Education

These Huge School Districts Are Facing Major Budget Crises, And There Aren’t Any Solutions In Sight

CREDIT: Carlos Osorio, AP

Protesters stand outside Cadillac Place, Monday, Jan. 25, 2016, in Detroit.

Although Americans say they care about a lack of equity in the quality of education students receive — 89 percent of Americans polled by Gallup said it was very important to somewhat important to close racial achievement gaps — major school districts across the country are facing budget crises that could widen that gap.

Some districts are facing bankruptcy and hundreds of teachers could lose their jobs. These large school districts are facing some of the worst budget problems this fiscal year, and they don’t seem to be turning a corner on finding a solution any time soon.

Detroit Public Schools are facing bankruptcy

  • 52,000 students go to school here
  • The district could run out of money by April

Protesters stand outside Cadillac Place, Monday, Jan. 25, 2016 in Detroit, where a judge is hearing arguments in a case that could force teachers to stop skipping school.

Protesters stand outside Cadillac Place, Monday, Jan. 25, 2016 in Detroit, where a judge is hearing arguments in a case that could force teachers to stop skipping school.

CREDIT: Carlos Osorio, AP

DPS, which has an enrollment of almost 52,000 students, is facing a major debt crisis. The school system has to pay $26 million per month to service more than $260 million in loans that keep the schools operating — payments that don’t even cover all of the district’s debt and are a substantial increase from last year’s payments. The district could soon face bankruptcy. According to Deputy Superintendent Marios Demetriou, the district could run out of money in April. The district’s other debts, such as paying vendors and contributing to its pension fund, will have to wait as it services these loans.

In the meantime, students are contending with poor, and some would say uninhabitable, school conditions. The Twitter account @teachDetroit has been documenting issues plaguing schools like dead rodents, moldy food, warped floors, damaged ceilings, and bathroom facilities in need of serious repairs. Detroit Mayor Mike Duggan ordered inspections of all Detroit schools, and so far those inspections have confirmed exactly the type of poor conditions that teachers have been bringing to light on social media.

Despite the challenges DPS is facing, an analysis by local television outlet, WXYZ, found that DPS executives are some of the best-paid school district executives in the country. The executive director of communications, Michelle Zdrodowski, has a one-year contract for $161,000, which is more than what Chicago and Los Angeles school districts pay the heads of their communications operations and their chief procurement officers.

Teachers are inflamed over what they see as an indifference to the needs of students and teachers. A large number of them have protested against poor school conditions by calling in sick to work, which closed the majority of schools on some days. DPS took legal action to prevent these so-called “sickouts” from continuing, but a judge recently rejected their motion. Now Detroit Federation of Teachers, and its parent organization, The American Federation of Teachers, is suing the school district and its emergency manager Darnell Earley over what they call “deplorable” conditions.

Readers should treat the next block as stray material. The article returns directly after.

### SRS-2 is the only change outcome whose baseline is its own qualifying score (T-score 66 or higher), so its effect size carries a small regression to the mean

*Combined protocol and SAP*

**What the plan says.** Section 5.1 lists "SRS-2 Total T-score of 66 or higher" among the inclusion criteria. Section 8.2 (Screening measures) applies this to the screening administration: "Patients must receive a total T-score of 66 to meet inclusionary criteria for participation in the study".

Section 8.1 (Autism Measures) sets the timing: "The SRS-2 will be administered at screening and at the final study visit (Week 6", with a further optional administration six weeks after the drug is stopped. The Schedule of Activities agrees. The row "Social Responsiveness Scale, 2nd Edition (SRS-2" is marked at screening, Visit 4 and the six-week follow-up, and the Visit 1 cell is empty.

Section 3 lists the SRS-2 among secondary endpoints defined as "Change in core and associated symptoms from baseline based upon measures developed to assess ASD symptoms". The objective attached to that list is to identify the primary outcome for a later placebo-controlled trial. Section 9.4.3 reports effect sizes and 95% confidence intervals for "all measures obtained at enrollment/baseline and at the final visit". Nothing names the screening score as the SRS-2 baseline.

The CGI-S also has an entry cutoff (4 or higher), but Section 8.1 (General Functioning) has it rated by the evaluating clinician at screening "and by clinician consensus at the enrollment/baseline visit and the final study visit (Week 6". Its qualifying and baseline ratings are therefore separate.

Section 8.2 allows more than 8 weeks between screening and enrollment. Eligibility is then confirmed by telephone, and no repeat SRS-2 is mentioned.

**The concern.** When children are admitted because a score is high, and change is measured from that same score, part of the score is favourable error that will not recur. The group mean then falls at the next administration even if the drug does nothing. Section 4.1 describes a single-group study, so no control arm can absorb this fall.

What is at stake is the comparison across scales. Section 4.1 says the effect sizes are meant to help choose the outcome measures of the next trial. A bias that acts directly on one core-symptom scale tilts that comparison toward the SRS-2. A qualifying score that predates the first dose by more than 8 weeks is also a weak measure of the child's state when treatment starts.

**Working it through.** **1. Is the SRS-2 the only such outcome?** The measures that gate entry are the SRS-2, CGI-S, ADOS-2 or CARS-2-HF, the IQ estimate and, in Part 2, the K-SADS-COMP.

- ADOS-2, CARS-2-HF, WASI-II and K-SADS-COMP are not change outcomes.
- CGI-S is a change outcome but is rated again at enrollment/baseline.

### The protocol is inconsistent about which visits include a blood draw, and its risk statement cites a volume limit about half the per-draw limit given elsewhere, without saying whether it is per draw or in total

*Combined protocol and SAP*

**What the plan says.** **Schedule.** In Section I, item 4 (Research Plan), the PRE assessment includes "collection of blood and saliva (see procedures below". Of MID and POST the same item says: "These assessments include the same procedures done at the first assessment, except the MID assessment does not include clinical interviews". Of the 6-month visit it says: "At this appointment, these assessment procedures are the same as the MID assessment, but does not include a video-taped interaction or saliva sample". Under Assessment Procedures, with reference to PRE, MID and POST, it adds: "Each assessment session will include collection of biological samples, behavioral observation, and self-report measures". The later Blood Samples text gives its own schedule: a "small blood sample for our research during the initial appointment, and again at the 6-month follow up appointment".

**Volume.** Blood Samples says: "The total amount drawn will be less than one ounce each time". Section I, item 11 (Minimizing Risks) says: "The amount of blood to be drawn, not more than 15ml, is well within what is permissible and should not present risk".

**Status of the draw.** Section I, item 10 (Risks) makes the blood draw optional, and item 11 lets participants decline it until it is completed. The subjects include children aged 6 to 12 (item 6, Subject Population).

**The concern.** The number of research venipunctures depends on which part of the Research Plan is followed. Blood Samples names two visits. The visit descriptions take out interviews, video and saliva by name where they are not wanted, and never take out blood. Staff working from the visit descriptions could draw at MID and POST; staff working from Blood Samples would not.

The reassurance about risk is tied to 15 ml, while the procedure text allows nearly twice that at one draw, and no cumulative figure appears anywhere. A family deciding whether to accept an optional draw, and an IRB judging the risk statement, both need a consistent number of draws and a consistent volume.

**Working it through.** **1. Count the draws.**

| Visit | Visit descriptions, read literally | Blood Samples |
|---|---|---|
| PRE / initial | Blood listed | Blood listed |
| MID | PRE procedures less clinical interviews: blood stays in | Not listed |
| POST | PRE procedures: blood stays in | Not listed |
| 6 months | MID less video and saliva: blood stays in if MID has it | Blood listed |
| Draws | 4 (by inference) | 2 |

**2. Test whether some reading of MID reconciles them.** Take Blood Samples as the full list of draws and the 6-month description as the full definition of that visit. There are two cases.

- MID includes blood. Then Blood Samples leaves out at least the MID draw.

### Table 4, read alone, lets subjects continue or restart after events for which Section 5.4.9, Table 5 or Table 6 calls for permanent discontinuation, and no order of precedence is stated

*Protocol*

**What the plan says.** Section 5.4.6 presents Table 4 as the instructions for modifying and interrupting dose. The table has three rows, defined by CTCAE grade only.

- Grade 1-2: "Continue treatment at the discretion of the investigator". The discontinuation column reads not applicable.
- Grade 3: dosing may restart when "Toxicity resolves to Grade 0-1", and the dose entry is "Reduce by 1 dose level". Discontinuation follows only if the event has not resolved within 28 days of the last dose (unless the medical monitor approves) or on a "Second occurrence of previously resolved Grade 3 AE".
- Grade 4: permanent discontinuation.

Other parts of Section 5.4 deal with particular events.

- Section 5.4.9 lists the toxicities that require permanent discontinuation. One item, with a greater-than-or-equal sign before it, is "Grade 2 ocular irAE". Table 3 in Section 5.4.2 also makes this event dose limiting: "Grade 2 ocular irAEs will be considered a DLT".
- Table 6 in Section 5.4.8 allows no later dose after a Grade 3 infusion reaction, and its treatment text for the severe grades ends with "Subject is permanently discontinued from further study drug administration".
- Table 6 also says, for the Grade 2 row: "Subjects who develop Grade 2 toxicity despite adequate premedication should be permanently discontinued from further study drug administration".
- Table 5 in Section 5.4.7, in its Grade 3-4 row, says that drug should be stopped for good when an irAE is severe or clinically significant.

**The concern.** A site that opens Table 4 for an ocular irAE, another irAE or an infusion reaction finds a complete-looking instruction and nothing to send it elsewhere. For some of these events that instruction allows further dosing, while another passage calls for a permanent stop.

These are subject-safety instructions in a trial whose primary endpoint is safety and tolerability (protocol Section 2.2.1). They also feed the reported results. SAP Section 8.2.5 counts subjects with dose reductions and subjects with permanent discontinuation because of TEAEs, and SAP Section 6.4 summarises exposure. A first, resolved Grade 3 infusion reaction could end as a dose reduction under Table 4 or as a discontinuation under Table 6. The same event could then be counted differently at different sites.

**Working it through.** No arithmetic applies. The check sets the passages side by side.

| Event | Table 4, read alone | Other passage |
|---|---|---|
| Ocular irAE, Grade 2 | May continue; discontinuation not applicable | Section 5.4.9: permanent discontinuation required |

The Michigan Senate introduced a proposal that allows for a second school district within Detroit that controls the entire school system and allows the current DPS’ debt to be paid for by city taxpayers while giving the state the ability to provide more funding for the new school district. But some Detroit residents would prefer an end to state-appointed management, and state legislators from other areas of the state aren’t thrilled about the idea of taking on Detroit-specific debts, according to The New York Times.

Chicago Public Schools has a $480 million budget gap

  • 343,376 students go to school here
  • The district could lay off 5,000 teachers

Ronald Jackson, center, pickets outside City Hall to protest $200 million in planned public schools cuts, Thursday, July 2, 2015, in Chicago.

Ronald Jackson, center, pickets outside City Hall to protest $200 million in planned public schools cuts, Thursday, July 2, 2015, in Chicago.

CREDIT: Christian K. Lee, AP

Chicago Public Schools said it may need to lay off 5,000 teachers to fill its budget gap. The district already announced the elimination of 422 positions and gave layoff notices to 227 staff workers last week; a third of them worked in education services, according to The Chicago Tribune. Fortunately, 57 are eligible reapply to 35 available positions.

Because of these major challenges, CPS CEO Forrest Claypool has asked teachers to pay more into their pensions, which would loan the district $500 million from the Chicago Teachers Pension Fund. Although Claypool said teachers would receive raises in the third or fourth year of their contracts to cover those costs, the Chicago Teachers Union does not entirely trust the promise, given the fact that the school district rescinded a similar deal in 2011.